Maryland Environment Secretary Ben Grumbles on Sunday ordered the state to take over operations of the Back River Wastewater Treatment Plant in Dundalk, the largest such facility in the United States. State.
The extraordinary step came after the Maryland Department of the Environment “determined that the decline in proper maintenance and operation of the plant was at risk of catastrophic failures,” according to Grumbles’ directive.
An inspection report released last week showed widespread maintenance issues at the city-run facility, preventing it from properly treating sewage entering it. Environmental regulators believe this resulted in massive releases of partially treated sewage into the Back River, along with the Chesapeake Bay’s harmful nutrients and dangerous bacteria.
The MDE issued an order Thursday requiring the plant to comply with environmental laws within two days. But an inspection of the site on Saturday revealed it had failed to make the necessary improvements.
Now Grumbles has asked the Maryland Environmental Service to take the helm. In a statement, Maryland Department of Environment spokesman Jay Apperson said the action was a tool of state law “reserved for extremely rare situations,” adding that officials do not were aware of any previous examples of its use.
Under Grumbles’ directive, MES will be tasked with working with Baltimore to resolve maintenance issues to ensure the city has the right personnel on board to make the fixes and to train more workers to temporarily supplement existing personnel if necessary.
Baltimore would foot the bill for all costs incurred by MES as it works to restore the plant to working order.
The Environmental Department will also be required to complete a “comprehensive assessment and assessment” of Back River’s operation, maintenance, staffing and equipment by June 6.
Neither the City of Baltimore’s Department of Public Works nor the mayor’s office immediately responded to a request for comment on the situation.
Blue Water Baltimore’s Port of Baltimore water guardian Alice Volpitta on Sunday called MDE’s move a “huge step forward.”
“I have personally worked on sewer issues in Baltimore for the past eight years – since I’ve been with Blue Water,” she said. “This is the first time I feel like we are seeing significant, tangible progress towards clean water on this specific issue.”
The plant has been under public scrutiny, alongside Baltimore’s other sewage treatment facility, since last summer after Blue Water Baltimore detected high levels of bacteria near it. plant.
State inspectors visited both facilities and documented significant issues, which had resulted in the release of millions of gallons per day of partially treated sewage over a period of several months.
At the time, the city announced that it would come up with a plan to address factory violations.
In late January, Maryland and Blue Water Baltimore sued Baltimore over problems at Back River and its city-based counterpart, Patapsco’s wastewater treatment plant at Wagner’s Point.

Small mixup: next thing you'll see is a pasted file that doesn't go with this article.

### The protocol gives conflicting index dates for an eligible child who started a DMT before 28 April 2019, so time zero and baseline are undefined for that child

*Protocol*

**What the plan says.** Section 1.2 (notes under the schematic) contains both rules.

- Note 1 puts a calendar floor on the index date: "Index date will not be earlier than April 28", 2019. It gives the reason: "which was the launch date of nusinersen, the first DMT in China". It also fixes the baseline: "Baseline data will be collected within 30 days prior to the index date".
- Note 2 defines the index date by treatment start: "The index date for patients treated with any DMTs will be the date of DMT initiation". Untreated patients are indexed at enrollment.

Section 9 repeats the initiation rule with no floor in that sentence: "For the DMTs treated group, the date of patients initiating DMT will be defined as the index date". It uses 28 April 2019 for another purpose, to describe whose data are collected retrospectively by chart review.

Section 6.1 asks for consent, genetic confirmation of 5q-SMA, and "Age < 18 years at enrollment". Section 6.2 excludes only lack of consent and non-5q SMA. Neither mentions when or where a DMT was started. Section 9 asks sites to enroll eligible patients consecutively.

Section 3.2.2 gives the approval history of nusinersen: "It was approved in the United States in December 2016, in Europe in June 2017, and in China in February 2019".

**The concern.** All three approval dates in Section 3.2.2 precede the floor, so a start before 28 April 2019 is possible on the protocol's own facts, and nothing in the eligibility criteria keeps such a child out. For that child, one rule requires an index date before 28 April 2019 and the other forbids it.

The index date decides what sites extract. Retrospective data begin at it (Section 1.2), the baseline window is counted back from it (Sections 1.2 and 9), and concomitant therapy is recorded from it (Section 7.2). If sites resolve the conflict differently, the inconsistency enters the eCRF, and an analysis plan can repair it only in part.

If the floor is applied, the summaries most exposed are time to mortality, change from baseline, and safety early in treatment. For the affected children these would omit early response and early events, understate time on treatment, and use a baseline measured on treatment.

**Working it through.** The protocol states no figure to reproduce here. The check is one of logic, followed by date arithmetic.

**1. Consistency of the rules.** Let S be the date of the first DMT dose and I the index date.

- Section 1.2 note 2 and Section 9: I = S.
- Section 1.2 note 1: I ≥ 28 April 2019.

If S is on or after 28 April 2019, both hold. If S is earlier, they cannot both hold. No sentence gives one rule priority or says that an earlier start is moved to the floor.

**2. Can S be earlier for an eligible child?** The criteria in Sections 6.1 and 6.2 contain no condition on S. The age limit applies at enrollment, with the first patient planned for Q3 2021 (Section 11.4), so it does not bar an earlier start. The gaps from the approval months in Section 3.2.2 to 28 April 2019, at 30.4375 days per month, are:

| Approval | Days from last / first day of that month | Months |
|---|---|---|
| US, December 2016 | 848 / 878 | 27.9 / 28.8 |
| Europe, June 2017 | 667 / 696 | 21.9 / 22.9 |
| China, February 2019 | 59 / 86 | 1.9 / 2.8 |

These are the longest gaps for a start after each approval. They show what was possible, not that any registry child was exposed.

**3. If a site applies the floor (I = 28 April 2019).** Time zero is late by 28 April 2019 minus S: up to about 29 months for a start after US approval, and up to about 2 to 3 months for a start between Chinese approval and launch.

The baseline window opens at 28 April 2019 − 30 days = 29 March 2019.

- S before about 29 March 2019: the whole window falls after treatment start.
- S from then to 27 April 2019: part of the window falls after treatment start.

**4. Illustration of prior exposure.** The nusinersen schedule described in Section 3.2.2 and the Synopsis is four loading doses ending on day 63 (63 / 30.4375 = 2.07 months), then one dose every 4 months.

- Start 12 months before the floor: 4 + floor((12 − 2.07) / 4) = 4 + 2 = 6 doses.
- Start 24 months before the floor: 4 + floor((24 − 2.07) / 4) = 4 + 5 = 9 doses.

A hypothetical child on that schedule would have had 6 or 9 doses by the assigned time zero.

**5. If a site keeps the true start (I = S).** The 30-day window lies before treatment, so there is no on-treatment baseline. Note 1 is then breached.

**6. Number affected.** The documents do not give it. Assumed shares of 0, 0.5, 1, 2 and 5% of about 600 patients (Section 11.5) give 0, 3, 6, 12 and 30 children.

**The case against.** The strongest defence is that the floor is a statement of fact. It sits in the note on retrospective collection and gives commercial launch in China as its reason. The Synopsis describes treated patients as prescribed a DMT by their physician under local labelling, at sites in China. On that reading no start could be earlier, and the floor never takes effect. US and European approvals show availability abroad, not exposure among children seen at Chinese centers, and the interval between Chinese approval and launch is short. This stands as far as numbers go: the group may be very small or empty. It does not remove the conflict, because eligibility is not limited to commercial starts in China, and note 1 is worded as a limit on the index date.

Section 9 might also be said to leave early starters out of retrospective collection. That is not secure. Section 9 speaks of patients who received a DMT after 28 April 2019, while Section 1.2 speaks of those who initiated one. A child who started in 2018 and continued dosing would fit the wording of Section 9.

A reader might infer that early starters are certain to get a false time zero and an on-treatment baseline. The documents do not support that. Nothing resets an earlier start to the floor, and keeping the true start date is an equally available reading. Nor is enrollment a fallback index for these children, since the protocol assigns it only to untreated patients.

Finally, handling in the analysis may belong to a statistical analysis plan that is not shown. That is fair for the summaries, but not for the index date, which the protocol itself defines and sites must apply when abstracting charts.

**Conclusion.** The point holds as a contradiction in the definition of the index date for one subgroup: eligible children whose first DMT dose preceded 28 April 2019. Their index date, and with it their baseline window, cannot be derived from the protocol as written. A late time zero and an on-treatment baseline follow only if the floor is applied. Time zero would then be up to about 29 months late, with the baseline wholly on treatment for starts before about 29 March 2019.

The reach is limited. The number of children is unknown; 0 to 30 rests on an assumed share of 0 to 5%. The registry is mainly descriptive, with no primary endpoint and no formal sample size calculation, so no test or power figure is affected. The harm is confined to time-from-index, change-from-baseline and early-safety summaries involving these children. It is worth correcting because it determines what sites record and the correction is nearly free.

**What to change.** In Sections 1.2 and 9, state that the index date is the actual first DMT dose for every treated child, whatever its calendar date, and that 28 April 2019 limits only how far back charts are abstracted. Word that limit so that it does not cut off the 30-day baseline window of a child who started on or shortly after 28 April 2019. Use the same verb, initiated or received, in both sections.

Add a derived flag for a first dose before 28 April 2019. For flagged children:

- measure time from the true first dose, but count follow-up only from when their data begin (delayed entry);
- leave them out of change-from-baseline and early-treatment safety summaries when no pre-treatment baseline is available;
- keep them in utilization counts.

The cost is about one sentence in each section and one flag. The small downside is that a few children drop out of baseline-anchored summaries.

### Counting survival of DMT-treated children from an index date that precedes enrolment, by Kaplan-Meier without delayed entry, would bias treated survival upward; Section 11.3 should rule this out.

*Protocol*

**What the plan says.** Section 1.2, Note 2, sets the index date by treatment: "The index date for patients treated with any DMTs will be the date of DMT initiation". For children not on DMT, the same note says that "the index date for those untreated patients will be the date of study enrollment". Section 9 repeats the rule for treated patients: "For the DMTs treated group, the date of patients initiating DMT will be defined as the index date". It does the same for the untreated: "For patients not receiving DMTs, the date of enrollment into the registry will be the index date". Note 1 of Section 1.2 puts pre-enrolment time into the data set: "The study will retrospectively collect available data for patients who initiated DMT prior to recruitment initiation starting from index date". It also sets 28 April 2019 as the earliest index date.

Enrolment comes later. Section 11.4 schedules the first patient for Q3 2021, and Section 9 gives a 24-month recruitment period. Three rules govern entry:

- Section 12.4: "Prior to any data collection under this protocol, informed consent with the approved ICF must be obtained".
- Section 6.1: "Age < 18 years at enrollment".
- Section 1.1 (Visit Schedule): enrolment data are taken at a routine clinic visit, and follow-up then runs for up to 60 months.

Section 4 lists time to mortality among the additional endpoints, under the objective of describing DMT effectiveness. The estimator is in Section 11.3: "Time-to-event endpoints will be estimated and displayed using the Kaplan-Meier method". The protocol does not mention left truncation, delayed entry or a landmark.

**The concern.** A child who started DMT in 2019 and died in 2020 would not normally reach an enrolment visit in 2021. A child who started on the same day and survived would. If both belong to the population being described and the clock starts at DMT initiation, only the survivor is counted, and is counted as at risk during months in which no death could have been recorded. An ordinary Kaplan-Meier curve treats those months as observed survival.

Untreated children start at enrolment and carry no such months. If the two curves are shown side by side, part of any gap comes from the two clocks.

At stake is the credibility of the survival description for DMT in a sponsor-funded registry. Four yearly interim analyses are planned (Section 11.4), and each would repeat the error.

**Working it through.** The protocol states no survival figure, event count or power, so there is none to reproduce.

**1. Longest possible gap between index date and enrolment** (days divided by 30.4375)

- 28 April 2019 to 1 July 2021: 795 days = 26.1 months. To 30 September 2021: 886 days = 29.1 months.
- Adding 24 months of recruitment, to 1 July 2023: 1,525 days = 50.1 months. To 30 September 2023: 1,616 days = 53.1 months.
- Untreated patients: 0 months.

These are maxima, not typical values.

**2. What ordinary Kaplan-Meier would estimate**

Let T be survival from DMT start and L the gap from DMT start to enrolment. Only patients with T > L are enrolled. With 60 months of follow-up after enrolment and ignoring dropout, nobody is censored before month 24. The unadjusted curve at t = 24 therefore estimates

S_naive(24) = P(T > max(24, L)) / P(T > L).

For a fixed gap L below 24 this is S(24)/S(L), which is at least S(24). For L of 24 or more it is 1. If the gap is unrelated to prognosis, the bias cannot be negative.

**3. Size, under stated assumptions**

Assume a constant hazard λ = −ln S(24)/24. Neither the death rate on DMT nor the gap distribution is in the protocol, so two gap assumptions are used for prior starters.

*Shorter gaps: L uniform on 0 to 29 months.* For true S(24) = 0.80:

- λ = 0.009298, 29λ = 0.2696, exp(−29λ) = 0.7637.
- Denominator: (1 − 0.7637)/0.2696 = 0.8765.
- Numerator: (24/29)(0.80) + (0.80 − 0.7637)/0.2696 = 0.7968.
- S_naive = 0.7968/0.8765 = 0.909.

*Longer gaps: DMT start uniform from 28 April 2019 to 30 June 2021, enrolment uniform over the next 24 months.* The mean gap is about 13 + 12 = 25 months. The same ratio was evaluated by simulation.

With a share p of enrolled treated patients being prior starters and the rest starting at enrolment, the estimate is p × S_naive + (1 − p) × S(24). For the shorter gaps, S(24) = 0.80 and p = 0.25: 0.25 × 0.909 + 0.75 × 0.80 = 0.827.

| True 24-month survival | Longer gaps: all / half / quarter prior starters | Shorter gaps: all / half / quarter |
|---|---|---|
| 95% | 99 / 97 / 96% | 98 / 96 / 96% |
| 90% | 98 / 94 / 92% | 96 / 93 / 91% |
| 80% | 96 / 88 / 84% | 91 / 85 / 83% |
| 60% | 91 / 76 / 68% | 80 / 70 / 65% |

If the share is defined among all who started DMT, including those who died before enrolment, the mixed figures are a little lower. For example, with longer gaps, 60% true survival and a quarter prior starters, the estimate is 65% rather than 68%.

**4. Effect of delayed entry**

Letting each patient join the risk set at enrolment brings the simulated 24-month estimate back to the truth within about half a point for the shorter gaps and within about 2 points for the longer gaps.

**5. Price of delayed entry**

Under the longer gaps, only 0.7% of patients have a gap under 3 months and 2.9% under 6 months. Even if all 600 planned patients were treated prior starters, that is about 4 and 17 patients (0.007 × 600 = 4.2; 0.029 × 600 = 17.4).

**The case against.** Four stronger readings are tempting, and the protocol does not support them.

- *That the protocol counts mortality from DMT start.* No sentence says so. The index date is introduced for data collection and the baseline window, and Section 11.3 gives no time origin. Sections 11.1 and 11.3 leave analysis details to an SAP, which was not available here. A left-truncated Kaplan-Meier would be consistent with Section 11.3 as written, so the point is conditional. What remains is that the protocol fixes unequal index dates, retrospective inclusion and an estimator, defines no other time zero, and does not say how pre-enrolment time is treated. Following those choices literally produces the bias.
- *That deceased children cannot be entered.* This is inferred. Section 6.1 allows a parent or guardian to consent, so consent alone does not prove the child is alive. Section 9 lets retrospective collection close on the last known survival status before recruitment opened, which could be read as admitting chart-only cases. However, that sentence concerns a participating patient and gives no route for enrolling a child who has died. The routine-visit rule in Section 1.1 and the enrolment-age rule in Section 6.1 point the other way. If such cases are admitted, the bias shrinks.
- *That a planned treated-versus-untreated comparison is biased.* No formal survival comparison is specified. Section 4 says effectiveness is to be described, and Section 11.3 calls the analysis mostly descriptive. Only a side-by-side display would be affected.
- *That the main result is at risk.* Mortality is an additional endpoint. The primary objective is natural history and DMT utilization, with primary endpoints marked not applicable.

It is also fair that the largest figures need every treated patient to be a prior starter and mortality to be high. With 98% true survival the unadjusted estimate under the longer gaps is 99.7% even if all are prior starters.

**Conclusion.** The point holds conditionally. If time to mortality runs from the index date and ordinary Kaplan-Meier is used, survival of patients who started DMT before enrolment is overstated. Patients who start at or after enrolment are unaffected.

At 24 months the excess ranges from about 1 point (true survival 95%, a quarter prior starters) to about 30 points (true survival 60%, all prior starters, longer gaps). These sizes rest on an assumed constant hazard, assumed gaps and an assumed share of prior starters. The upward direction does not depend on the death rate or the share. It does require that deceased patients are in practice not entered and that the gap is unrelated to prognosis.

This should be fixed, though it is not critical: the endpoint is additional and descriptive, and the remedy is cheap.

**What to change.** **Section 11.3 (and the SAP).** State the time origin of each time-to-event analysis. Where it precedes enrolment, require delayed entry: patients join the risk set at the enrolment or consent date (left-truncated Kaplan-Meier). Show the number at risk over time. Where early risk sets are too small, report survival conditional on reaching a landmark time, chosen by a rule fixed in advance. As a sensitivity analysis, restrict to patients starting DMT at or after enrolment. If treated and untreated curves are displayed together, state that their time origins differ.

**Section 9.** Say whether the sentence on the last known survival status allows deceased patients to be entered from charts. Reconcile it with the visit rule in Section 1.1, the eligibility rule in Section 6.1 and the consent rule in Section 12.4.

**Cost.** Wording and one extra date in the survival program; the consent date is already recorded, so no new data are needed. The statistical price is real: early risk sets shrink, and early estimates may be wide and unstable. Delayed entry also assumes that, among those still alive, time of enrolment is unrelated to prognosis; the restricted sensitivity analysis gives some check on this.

But — at least in Back River — the follow-up inspection last week found the problems were only getting worse.
The inspection came after boaters discovered hundreds of dead fish floating in Back River waters near the plant, alongside mats of algae that to some looked ominously like sewage. .
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When excessive nutrients, such as those contained in partially treated wastewater, are discharged into a body of water, they excessively stimulate algae growth. In large quantities, algal blooms can block sunlight from marine environments, and as they die they are broken down by bacteria – a process that strips the surrounding water of dissolved oxygen, essentially suffocating fish, crabs and other creatures in so-called “dead zones”. .”
Inside the plant, an inspector documented widespread maintenance issues. He found equipment clogged with accumulations of sewage and covered in vegetation and algae. Employees told him that only two of 11 settling tanks – intended to separate solid waste from liquids – were working. Thus, solid waste clogged the structures at different stages of the treatment process, resulting in
Volpitta warned on Sunday that the state takeover of the plant was only a temporary step. The state, along with interested groups like Blue Water, have yet to come up with a long-term plan that would get Baltimore’s wastewater treatment plants back on track. This could take the form of a legally binding consent decree.
Baltimore is already under a federal consent decree to upgrade its aging sewer system to stop sewage overflows by 2030. The city and county are spending about $1.6 billion to upgrades.
In the meantime, however, the deal with MES could funnel additional personnel and resources to the beleaguered plant, said Angela Haren, senior attorney at the Chesapeake Legal Alliance, which represents Blue Water Baltimore in its case.
“One thing that’s very clear is that there haven’t been enough staff,” Haren said. “So the more qualified people who understand how treatment plants work have been able to get to the site, the better.”
Baltimore Sun reporter McKenna Oxenden contributed to this article.